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It's sunny and the breeze rustles the leaves of the tall oak trees scattered through this wide, estate-style lot. Daniel Michalak carries a heavy gray cat, Jada, in his arms and smiles. He takes four more steps, shifts the cat's weight to his left hand, opens the front door and turns around to wave hello.
For the last two years, Michalak has lived in a first-floor apartment in a bulky brick home that was once intended to be a Barton College dormitory. The long, thin apartment is modestly appointed and very comfortable, with framed snapshots and mementos hung thoughtfully on pale yellow walls. In these photos, Michalak isn't alone. During a break from touring more than three years ago, he went home to visit his family and to rest. His mother mentioned Angéline Blachon, a young French woman who had been in Wilson only for a week to intern with an international economic development program. Someone needed to show her around. The appeal was immediate.
"I think I'm attracted to any foreign girl that's speaking a different language," Michalak says with a mischievous grin. "That was probably the initial attraction."
They began dating—at first, when Michalak lived more than an hour away, he was an American boy who'd exotically traveled the country as a young musician. A few months later, he returned as a depressed, confused and somewhat vanquished 25-year-old moving back in with his parents because no one could figure out how to make his hands work. In high school, Michalak had been a 10-time MVP in tennis, cross-country running and track and field. After college, he'd ridden a bicycle across the country. When he moved home, he could barely walk around the block. Blachon stuck with him, driving him to doctor's appointments back in Durham and Raleigh, feeding him, helping him learn to relax. He moved into her apartment after only a few months of dating.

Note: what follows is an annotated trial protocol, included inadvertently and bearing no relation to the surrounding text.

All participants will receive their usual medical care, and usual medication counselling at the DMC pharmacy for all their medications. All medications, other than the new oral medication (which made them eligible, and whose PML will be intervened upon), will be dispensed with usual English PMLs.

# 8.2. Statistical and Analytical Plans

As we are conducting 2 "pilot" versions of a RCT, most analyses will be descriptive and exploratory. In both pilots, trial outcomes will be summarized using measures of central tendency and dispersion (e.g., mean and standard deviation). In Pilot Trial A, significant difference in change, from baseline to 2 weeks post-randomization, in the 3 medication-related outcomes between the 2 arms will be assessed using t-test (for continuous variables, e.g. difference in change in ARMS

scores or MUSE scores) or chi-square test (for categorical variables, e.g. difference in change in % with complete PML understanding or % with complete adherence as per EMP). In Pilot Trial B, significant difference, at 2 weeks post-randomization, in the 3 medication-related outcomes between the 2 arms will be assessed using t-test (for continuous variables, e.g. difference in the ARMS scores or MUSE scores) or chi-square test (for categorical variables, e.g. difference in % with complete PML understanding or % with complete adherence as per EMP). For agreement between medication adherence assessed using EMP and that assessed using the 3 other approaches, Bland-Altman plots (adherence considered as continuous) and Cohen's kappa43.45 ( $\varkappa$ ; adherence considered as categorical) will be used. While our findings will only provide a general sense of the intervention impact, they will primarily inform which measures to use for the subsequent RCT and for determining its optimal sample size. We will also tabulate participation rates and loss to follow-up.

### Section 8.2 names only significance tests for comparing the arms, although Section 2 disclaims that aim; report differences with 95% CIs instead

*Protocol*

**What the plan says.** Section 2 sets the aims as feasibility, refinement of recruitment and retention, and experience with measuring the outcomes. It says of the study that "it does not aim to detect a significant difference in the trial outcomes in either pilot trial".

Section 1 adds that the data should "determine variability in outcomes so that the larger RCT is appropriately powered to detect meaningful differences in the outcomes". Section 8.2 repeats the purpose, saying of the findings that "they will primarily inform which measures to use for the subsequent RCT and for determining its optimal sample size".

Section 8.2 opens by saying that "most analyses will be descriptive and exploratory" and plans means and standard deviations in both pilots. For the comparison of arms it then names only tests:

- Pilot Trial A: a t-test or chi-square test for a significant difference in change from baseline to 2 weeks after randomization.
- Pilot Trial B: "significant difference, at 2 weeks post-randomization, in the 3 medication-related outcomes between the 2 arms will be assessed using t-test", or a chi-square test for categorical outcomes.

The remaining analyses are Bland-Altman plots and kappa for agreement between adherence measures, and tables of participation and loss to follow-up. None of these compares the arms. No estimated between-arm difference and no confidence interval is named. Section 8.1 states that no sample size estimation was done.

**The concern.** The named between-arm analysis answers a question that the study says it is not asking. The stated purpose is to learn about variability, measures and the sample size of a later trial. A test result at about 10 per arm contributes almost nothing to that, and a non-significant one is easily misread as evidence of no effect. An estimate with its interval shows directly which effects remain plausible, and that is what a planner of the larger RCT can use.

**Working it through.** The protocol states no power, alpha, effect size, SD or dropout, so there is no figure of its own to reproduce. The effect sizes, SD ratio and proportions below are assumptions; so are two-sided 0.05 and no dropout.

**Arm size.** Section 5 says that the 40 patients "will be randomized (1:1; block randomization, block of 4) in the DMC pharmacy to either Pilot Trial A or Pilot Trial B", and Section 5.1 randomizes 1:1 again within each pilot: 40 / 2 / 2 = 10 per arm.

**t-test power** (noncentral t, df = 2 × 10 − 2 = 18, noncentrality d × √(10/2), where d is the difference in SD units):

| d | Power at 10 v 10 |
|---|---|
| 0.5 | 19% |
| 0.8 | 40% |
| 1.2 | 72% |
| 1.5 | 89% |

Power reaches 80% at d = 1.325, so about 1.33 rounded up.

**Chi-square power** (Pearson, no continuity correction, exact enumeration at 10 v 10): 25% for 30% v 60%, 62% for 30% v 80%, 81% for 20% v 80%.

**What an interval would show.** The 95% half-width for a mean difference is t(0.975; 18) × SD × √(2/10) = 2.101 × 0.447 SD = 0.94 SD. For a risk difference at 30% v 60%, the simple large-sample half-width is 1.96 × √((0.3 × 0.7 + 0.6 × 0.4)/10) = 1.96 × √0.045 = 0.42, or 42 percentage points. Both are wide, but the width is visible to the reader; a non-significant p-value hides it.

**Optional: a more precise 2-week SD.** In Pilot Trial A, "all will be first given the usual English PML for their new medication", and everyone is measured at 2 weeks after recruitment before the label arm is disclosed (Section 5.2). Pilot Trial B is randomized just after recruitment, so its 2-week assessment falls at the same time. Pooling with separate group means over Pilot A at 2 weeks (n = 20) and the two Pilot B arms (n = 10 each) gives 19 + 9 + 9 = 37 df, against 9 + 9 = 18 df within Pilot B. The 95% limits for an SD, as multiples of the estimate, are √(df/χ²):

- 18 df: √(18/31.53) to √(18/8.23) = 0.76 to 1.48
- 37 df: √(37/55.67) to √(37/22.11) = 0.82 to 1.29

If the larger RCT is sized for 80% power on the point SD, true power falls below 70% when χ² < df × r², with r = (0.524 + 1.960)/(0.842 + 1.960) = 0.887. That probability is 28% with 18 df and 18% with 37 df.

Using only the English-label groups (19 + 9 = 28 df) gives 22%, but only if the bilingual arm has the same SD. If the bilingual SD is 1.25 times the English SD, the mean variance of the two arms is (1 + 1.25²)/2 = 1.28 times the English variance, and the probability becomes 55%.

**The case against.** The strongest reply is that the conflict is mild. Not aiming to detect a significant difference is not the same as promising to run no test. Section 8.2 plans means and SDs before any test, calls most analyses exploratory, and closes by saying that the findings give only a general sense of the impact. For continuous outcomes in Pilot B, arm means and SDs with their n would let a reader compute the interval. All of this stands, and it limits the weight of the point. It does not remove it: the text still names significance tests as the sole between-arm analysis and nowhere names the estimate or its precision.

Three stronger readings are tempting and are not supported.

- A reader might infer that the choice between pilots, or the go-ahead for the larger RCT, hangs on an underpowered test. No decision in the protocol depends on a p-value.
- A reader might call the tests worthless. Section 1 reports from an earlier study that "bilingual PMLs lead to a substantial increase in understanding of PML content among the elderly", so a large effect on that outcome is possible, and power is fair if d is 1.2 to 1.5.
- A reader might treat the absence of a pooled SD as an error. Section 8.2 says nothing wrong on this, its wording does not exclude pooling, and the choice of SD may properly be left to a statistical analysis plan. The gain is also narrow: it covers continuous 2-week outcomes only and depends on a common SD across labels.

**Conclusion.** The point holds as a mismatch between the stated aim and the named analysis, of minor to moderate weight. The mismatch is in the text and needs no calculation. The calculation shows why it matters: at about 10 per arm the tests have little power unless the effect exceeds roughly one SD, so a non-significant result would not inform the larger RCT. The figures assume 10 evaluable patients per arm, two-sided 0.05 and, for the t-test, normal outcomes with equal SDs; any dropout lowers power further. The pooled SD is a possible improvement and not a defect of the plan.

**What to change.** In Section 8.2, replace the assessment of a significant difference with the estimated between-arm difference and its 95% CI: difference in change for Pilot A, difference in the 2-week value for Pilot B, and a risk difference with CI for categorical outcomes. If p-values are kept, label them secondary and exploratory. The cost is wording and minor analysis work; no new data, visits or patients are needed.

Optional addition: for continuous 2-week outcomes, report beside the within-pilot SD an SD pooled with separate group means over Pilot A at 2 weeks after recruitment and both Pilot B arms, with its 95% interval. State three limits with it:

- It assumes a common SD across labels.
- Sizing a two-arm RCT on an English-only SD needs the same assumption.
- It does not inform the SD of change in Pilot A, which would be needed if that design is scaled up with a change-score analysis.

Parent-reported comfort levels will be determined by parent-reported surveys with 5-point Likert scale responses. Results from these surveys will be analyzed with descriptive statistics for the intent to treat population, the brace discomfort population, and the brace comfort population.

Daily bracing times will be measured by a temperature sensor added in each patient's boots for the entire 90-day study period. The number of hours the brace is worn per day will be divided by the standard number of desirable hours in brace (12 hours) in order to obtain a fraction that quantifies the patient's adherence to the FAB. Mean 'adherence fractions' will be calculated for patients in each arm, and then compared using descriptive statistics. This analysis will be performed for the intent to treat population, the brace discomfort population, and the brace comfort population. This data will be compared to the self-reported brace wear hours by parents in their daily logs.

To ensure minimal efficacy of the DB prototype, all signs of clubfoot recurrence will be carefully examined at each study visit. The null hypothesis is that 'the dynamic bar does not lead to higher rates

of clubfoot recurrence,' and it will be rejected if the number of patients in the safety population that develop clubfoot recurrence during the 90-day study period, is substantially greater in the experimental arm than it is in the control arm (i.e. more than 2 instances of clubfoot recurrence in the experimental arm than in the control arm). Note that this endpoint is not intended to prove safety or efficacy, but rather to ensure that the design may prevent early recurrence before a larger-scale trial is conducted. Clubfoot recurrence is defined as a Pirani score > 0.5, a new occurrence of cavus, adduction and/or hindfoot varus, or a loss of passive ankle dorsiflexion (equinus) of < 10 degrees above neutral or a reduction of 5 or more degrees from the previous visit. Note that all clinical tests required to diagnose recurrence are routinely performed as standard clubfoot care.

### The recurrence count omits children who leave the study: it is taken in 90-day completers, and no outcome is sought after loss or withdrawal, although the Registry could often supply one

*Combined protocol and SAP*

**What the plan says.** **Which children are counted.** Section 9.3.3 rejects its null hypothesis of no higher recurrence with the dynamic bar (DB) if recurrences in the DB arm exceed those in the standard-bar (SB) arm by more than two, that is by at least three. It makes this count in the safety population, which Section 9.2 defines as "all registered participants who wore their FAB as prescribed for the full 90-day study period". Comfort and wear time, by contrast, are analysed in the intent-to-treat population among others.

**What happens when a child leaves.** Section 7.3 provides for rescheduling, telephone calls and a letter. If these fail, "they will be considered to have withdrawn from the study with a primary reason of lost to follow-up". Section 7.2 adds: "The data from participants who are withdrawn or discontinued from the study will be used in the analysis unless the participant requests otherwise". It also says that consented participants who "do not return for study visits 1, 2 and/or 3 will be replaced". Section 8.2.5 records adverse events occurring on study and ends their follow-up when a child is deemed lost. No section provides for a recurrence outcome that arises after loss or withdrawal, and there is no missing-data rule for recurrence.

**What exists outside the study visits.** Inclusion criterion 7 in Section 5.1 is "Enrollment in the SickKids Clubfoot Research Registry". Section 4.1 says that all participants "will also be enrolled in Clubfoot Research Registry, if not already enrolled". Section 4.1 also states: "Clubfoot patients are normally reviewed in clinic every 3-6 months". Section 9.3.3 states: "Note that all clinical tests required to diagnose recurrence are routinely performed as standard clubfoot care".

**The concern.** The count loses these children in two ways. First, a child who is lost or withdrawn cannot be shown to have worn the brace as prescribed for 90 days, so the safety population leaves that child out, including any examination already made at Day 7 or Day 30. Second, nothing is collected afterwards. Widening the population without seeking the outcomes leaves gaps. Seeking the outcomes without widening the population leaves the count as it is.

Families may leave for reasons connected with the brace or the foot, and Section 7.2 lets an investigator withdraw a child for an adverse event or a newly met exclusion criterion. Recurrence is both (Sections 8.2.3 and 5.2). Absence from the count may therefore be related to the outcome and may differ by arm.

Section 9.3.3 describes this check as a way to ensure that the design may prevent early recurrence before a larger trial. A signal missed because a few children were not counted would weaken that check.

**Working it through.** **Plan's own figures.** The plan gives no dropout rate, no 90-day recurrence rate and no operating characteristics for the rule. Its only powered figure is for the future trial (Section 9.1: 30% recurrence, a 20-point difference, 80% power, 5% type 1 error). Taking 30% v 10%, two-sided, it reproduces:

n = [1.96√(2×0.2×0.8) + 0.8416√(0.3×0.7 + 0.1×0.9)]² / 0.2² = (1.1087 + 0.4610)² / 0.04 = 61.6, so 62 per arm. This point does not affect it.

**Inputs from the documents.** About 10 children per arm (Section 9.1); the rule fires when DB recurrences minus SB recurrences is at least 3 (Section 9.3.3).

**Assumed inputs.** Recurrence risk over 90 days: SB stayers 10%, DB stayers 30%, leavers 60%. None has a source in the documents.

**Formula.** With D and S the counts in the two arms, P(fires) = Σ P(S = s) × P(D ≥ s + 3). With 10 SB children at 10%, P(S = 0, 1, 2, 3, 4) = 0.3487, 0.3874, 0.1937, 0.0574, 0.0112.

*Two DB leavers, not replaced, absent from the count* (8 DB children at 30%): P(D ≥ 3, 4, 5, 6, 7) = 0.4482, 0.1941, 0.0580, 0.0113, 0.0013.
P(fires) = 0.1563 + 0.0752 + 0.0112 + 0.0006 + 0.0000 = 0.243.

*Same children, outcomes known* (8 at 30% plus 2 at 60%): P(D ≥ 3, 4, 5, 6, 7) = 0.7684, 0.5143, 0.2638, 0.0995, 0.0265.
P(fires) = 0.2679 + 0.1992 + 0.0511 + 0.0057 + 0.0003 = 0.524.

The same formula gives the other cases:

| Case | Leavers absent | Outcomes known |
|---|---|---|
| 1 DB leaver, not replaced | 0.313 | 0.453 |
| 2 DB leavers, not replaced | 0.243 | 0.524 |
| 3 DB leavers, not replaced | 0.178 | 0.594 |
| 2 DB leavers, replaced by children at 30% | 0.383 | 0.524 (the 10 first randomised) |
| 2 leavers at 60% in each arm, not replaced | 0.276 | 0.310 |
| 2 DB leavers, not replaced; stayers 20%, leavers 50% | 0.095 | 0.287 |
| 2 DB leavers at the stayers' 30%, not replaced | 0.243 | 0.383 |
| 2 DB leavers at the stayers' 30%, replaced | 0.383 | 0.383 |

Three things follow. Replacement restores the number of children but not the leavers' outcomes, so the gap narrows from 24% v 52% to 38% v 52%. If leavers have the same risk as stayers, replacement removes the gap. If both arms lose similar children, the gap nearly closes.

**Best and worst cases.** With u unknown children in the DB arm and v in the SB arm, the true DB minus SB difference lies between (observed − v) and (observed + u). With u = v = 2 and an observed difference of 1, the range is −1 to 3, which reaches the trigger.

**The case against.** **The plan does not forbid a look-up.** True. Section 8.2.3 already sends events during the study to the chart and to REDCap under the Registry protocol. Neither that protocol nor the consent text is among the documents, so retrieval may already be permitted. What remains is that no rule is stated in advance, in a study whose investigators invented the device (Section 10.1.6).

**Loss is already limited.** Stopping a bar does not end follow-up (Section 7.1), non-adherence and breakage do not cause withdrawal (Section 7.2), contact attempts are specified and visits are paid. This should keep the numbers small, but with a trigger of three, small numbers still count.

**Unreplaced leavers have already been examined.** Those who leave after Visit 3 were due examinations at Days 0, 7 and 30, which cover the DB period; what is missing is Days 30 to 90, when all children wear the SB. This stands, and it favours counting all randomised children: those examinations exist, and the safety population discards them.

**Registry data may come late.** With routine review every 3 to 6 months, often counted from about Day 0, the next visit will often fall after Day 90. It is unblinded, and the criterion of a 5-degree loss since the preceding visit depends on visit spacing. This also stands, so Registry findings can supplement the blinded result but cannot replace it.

"The French live a slower pace of life, so it was really easy for me to be part of her life," says Michalak. When he talks, he's in constant motion, whether stretching against the nearby wall or racing through the room to chase the bounding Jada. "Wilson's a very slow place, too—have dinner, take a walk. That helped me."
Rather than depend on medicine, Michalak learned to do things that didn't hurt his hands, a fundamental shift that he says helped his condition as much as any doctor ever did. He would stretch for long periods of time, and he continued to explore alternative therapies, but mostly he tried to give his body a break. At first, he exercised by walking backward around the block. He bought a headset for phone calls and downloaded voice-recognition software. He found a device other than his hands to hold his books, and he learned to use the keyboard mouse with his foot. He started working part-time in a nearby hospital. Just nine months after he returned to Wilson, Michalak was able to play the piano again. He'd sit at the keyboard for three minutes a day, ironing out the melodies he'd hummed into his cellphone. Then he'd rest.